Pakistan floods: Incidence of vector- and water-borne infectious diseases soars

Document Type : Editorials


College of Health Sciences, VinUniversity, Gia Lam District, Hanoi, Vietnam Center for Global Health, Perelman School of Medicine, University of Pennsylvania, Philadelphia, USA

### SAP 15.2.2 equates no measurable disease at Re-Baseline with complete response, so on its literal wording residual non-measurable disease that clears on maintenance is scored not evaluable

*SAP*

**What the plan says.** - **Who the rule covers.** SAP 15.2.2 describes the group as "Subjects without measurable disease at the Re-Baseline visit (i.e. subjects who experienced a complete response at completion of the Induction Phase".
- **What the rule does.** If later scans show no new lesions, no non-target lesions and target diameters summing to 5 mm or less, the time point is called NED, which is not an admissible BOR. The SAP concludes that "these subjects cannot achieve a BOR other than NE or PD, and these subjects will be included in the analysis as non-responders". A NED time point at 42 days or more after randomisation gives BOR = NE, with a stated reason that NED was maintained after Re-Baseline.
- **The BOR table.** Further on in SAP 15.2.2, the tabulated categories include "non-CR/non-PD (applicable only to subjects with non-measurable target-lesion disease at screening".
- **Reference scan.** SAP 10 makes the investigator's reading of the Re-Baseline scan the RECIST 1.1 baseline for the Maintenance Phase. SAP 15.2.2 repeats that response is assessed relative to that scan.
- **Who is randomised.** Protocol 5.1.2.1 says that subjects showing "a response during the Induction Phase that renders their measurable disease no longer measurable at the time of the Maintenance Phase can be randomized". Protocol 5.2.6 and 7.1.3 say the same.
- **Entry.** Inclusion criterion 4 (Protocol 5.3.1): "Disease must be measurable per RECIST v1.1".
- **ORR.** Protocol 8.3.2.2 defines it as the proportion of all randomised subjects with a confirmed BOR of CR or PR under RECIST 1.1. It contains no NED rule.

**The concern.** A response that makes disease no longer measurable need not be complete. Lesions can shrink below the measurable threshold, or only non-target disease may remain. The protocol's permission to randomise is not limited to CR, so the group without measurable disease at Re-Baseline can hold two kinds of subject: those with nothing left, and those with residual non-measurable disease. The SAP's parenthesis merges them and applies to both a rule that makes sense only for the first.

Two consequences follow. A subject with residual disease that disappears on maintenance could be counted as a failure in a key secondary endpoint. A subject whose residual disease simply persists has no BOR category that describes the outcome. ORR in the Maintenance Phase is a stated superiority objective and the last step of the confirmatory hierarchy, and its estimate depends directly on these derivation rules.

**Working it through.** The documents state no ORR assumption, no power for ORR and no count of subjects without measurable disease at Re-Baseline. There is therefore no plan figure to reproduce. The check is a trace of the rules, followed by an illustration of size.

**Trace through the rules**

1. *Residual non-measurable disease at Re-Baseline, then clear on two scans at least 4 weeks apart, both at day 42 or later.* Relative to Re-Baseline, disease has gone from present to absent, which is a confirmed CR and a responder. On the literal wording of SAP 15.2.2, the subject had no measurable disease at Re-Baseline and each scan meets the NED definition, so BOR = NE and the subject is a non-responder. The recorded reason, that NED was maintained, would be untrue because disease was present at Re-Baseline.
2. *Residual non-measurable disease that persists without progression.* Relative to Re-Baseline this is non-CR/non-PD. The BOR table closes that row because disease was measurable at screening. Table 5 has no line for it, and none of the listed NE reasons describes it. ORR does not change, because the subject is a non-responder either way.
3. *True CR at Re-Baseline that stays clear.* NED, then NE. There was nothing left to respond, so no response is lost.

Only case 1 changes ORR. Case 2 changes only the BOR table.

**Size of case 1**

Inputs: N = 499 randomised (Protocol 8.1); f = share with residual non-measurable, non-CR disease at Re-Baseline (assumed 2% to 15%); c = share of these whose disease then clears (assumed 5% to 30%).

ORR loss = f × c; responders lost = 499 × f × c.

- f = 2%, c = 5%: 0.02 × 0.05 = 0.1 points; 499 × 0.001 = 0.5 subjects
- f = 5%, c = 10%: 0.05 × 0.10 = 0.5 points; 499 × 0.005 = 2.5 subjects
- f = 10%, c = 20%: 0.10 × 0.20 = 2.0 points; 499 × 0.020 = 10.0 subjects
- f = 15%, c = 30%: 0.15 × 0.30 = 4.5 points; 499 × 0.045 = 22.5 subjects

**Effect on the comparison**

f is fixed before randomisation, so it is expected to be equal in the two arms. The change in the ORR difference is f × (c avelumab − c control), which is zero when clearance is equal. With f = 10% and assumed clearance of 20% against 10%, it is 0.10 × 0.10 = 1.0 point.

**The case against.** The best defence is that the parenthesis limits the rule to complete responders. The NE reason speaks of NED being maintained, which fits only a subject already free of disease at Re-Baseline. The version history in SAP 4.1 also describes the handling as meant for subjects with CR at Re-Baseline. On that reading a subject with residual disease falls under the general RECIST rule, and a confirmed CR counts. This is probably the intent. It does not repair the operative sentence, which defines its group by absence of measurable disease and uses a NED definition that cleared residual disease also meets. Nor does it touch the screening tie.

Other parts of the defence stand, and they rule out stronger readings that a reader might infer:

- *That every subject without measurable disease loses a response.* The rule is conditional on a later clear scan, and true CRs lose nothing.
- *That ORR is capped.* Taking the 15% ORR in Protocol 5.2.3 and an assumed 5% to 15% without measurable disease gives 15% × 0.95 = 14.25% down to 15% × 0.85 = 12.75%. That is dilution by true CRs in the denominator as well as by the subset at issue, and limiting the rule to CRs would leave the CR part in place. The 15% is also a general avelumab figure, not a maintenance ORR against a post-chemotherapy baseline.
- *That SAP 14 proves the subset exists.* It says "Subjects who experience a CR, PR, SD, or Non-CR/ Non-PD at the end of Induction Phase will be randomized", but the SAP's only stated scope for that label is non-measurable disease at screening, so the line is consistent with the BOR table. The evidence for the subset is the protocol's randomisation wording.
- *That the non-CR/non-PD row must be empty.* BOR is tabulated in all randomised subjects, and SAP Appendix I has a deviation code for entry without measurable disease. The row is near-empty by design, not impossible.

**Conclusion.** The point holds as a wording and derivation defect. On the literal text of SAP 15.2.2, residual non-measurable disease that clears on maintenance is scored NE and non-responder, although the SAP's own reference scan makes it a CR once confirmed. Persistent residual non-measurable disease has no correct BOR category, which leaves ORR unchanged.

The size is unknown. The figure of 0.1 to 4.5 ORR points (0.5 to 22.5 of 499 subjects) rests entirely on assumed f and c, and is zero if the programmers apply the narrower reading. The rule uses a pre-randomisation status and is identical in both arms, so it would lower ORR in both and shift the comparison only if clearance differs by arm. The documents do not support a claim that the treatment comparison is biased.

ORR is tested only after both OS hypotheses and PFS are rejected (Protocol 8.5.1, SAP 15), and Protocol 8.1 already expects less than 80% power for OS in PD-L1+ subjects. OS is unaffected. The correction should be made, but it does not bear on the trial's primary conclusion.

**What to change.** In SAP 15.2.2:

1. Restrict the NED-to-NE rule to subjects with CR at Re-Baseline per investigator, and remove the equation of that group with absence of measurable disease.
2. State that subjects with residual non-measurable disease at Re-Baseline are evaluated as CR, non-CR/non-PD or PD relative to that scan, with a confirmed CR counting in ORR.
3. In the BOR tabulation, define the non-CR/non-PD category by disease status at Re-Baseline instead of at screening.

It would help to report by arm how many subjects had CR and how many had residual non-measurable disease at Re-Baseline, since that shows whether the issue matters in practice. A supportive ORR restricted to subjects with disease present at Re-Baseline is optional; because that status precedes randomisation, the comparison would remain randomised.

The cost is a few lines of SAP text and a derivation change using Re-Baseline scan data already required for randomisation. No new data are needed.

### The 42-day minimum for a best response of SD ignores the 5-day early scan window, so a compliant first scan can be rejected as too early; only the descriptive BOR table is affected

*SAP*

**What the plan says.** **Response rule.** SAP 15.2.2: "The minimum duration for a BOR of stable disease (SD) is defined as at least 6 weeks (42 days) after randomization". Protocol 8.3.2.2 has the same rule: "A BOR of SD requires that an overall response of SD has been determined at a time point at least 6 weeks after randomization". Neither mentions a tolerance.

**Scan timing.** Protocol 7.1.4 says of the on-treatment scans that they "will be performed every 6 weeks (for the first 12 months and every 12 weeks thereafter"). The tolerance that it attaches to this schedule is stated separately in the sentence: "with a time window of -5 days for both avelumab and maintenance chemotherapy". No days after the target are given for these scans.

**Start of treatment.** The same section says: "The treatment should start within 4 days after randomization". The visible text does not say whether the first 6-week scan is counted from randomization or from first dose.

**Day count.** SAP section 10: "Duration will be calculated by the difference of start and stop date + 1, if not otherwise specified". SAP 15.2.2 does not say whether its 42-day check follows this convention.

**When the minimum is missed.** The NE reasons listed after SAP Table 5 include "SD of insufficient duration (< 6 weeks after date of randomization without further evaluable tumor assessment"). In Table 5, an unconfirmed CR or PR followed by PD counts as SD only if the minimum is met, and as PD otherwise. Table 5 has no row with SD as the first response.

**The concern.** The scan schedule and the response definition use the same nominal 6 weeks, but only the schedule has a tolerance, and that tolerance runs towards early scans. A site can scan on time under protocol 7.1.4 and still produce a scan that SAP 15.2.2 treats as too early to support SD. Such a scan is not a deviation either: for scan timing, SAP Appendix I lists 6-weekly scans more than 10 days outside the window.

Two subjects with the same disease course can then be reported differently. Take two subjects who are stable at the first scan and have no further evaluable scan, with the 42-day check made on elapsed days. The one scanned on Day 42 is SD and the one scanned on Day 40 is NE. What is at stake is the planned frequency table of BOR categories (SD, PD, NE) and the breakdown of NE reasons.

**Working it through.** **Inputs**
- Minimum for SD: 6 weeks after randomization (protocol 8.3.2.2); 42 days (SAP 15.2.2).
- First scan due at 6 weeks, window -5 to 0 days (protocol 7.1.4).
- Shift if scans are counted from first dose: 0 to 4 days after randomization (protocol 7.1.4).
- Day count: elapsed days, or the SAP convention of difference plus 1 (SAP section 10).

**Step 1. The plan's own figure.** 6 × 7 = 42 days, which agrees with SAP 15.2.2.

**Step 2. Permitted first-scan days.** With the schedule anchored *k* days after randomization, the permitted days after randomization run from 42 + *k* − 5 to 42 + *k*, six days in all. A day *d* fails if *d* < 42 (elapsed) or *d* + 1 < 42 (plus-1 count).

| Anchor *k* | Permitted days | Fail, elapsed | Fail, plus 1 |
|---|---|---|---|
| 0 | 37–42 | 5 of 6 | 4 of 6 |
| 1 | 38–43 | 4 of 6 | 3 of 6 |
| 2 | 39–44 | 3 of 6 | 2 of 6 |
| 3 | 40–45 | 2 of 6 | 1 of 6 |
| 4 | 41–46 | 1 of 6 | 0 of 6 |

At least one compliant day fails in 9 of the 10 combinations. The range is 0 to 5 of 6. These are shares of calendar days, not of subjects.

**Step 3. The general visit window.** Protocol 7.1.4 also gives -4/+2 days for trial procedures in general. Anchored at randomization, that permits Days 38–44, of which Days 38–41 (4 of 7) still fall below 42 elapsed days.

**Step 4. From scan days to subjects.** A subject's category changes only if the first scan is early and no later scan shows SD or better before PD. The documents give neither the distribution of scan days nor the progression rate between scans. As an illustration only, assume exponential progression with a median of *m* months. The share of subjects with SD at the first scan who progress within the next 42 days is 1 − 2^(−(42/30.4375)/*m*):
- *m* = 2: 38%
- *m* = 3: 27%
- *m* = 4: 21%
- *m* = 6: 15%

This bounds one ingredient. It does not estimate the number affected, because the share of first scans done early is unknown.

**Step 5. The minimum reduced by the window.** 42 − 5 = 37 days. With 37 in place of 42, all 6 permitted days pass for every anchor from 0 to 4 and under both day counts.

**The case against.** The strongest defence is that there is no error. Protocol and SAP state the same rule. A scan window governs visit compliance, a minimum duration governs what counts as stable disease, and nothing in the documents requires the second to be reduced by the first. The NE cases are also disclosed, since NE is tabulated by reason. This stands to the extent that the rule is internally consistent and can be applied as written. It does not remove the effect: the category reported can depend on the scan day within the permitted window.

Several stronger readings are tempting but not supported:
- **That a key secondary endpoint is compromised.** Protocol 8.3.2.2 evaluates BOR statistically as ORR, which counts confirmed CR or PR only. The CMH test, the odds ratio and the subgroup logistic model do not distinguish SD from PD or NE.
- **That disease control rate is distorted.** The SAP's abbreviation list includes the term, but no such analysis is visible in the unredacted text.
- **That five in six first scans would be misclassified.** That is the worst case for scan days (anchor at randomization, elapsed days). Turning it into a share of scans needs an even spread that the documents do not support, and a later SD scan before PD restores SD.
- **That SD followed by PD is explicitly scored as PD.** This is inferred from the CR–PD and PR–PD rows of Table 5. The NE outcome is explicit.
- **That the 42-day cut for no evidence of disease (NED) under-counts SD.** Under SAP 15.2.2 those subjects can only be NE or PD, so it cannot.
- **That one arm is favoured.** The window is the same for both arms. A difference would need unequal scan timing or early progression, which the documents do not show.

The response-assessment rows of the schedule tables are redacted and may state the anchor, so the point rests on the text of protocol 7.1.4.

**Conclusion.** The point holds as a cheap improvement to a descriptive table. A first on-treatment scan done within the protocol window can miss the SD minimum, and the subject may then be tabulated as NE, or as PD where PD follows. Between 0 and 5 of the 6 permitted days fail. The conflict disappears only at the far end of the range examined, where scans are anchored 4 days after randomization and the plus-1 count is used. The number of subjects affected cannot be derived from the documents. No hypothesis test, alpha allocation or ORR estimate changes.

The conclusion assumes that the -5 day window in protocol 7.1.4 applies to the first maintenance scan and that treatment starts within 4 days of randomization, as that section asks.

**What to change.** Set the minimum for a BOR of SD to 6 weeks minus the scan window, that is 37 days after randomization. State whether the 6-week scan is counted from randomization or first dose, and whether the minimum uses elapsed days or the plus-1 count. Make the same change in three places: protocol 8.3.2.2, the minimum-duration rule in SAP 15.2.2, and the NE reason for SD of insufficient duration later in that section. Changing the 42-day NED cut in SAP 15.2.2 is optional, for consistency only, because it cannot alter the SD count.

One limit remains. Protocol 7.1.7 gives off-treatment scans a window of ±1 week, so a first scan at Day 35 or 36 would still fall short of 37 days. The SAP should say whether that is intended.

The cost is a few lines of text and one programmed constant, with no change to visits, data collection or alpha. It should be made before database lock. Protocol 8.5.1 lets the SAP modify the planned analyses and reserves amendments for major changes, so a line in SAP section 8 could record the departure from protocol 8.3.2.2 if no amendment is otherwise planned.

Another year bears witness to a novel humanitarian disaster that is linked to extreme weather events seemingly associated with climate change. This time it is in Pakistan, the South Asian nation of 220 million people. Record-breaking monsoonal rains started in mid-June 2022, which have been attributed to a La Niña oceanic and atmospheric phenomenon. This compounded the glacial melts of April and May in the northern Gilgit-Baltistan and Khyber Pakhtunkhwa regions that had caused an already swollen Indus river system that runs the length of the country. More than 33 million residents have been affected by the ensuing devastating floods that hit the south-eastern province of Sindh. There, the rainfall in August was 726% higher than the average since records began in 1961. The neighboring south-western Baluchistan province is also extensively affected. Satellite images show that around one-third of Pakistan is underwater. From late August 2022, Pakistan’s public health system has been creaking under the enormous burden of clinical cases that has arisen. The suddenness and severity of the emergency has highlighted the national authority’s inadequate disaster planning and first responder mobilization.


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